With the introduction of sensors capable of high spatial and spectral resolution, there has been an increasing interest in using spectral imagery to detect small objects or features of interest. Anomaly detection algorithms are used to distinguish observations from the background when target models are not available or are unreliable.

Anomalies are defined with reference to a model of the background. Background models are developed adaptively using reference data from either a local neighborhood of the test pixel or a large section of the image.

An older method of detecting anomalies from multispectral and hyperspectral imagery is to represent the background imagery using Gaussian mixture models and to use detection statistics derived from this model by applying various principles of detection theory. This approach models each datum as a realization of a random vector having one of several possible multivariate Gaussian distributions. If each observation,

y∈Rn, arises from one of d normal classes then the data have a normal or Gaussian mixture pdf:

p ( y ) = k = 1 d ω k N ( μ k , Γ k ) ( y ) , ω k > _ 0 , k = 1 d ω k = 1 , [ Eqn . 1 ]
where ωk is the probability of class k and

N ( μ k , Γ k ) ( y ) = 1 ( 2 π ) n / 2 Γ k 1 / 2 exp ( - 1 2 ( y - μ k ) i Γ k - 1 ( y - μ k ) )
is the normal probability density function having mean μk and covariance Γk. The parameters {(ωk, μk, Γk)|1≦k≦d} are typically estimated from the imagery using defined clusters, the expectation maximization algorithm or related algorithms such as the stochastic expectation maximization algorithm. Anomaly detection may then proceed by the application of the generalized likelihood ratio test (GLRT) for an unknown target. Anomaly detection is also accomplished by classifying each pixel as emanating from one of the d classes—the maximum a posteriori (MAP) principle is one approach to classification—and applying the GLRT for an unknown target to the classified data. See, for example, D. W. J. Stein, S. G. Beaven, L. E. Hoff, E. M. Winter, A. P. Schaum, A. D. Stocker, “Anomaly Detection From Hyperspectral Imagery,” IEEE Signal Processing Magazine, January 2001.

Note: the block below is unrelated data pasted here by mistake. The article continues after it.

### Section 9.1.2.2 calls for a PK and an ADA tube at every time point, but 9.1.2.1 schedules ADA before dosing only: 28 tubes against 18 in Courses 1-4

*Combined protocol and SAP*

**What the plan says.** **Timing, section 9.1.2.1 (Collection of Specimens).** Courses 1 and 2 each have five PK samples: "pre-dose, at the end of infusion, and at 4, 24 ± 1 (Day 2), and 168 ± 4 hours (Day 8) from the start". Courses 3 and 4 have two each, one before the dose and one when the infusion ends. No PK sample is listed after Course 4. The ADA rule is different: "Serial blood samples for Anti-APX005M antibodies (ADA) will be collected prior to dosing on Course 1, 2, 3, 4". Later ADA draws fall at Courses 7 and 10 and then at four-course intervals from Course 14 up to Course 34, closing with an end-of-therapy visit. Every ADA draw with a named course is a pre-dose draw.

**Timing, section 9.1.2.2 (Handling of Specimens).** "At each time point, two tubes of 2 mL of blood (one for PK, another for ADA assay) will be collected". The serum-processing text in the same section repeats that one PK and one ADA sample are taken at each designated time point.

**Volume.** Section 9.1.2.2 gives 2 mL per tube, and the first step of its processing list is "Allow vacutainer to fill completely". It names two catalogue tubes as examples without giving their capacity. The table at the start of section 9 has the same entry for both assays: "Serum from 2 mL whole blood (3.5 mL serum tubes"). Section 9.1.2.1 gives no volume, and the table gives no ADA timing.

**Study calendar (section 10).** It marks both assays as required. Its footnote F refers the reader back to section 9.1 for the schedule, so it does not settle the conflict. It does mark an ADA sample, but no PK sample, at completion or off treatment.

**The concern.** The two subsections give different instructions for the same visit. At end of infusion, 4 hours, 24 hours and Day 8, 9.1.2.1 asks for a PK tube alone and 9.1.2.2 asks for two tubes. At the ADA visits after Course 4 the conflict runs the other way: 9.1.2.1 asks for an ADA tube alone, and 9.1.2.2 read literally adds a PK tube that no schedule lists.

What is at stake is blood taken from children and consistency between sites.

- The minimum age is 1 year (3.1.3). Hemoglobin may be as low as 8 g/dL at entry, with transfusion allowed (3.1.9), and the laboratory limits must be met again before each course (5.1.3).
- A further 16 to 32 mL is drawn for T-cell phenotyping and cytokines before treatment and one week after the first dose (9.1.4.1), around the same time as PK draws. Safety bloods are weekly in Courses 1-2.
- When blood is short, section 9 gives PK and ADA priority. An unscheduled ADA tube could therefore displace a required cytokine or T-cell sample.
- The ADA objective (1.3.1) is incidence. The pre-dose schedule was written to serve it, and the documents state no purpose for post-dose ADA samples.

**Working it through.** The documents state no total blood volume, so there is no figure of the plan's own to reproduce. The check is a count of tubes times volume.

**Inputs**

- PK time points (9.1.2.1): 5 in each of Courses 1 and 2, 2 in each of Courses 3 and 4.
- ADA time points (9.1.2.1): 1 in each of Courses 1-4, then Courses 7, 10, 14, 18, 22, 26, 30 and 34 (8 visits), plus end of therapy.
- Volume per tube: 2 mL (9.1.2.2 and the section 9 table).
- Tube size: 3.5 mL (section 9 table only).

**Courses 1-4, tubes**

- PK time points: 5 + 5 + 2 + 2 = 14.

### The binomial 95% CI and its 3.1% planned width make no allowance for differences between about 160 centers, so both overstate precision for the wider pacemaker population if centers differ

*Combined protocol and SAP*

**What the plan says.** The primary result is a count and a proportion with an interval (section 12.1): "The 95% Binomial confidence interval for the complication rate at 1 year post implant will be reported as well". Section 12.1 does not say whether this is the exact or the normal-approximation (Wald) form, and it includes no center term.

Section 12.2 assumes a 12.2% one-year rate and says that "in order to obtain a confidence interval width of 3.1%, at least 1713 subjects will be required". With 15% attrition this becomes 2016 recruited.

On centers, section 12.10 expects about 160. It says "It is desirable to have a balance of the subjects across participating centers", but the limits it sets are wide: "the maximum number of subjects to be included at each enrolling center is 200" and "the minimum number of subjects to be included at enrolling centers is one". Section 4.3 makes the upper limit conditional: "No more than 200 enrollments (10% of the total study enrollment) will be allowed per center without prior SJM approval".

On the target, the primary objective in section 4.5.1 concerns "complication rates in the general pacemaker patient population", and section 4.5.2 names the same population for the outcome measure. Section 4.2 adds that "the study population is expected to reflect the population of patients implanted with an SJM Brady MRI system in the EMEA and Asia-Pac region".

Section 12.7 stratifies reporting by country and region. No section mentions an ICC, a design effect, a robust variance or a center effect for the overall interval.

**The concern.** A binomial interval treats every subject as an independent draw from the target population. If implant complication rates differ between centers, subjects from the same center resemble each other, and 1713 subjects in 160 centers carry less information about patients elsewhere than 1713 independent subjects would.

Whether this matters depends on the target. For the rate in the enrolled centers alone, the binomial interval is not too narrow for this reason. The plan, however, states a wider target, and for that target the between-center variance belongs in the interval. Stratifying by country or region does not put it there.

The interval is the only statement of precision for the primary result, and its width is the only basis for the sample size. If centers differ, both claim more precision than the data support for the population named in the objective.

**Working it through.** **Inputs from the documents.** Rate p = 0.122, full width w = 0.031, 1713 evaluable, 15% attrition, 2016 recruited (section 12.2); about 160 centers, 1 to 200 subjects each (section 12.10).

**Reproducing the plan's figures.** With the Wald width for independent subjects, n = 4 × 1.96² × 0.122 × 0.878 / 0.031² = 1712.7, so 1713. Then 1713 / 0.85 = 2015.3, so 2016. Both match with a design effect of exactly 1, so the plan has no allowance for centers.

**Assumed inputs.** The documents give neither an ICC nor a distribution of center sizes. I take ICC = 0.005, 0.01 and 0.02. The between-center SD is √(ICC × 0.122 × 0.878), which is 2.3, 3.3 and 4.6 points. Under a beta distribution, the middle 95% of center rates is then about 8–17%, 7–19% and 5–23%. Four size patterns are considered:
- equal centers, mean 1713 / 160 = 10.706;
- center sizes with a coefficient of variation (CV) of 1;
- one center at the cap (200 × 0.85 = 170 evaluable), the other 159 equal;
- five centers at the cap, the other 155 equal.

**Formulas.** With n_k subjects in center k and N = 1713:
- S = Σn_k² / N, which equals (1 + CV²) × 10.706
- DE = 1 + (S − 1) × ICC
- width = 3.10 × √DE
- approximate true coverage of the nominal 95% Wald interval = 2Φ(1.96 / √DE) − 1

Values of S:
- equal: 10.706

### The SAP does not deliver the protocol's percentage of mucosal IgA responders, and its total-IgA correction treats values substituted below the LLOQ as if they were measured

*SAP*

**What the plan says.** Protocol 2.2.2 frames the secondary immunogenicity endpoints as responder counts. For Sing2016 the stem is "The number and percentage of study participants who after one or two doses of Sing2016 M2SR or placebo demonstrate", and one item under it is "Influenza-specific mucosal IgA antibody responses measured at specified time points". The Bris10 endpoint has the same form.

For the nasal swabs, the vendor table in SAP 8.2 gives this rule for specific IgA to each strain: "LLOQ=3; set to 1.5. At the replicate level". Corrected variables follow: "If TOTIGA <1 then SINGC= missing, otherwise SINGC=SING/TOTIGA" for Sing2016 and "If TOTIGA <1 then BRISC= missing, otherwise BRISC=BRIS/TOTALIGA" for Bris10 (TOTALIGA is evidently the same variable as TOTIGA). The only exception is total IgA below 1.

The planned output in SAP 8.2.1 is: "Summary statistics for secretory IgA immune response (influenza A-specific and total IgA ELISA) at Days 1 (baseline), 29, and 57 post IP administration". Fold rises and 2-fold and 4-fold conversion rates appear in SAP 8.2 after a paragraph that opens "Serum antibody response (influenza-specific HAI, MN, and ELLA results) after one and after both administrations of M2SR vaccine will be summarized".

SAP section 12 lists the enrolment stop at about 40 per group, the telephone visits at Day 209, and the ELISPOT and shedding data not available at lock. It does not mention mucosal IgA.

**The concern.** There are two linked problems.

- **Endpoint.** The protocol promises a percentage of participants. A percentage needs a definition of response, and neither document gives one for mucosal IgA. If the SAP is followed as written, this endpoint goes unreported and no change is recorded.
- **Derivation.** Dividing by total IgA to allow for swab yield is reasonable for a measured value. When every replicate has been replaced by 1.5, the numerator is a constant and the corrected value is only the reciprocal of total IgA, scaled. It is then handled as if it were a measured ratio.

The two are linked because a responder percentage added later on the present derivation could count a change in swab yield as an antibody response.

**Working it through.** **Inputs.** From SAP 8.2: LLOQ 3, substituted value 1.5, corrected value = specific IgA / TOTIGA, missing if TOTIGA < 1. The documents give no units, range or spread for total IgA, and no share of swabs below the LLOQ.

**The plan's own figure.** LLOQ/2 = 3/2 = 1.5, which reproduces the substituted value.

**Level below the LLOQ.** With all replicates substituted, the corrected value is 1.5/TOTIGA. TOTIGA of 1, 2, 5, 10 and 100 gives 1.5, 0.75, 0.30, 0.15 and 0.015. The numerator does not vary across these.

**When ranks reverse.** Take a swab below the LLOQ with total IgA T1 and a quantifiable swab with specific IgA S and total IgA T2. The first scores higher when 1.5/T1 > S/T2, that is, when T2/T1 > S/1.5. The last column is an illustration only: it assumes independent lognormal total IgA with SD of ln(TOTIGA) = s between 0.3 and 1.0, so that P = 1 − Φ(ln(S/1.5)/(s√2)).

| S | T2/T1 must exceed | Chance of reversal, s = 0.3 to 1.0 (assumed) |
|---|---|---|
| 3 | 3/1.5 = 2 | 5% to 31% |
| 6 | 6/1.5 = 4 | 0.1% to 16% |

Another older approach to anomaly detection is based on the application of the linear mixture model. This model accounts for the fact that pixels in an image are often overlaid with multiple materials so that an observation may not belong to a class that can be identified with a particular substance. The linear mixture model represents the observations, yi∈Rn, by

y i η + k = 1 d a ki ɛ k such that c .1 ) 0 < _ a ki , and c .2 ) k = 1 d a ki = 1 Eqn . 2 ]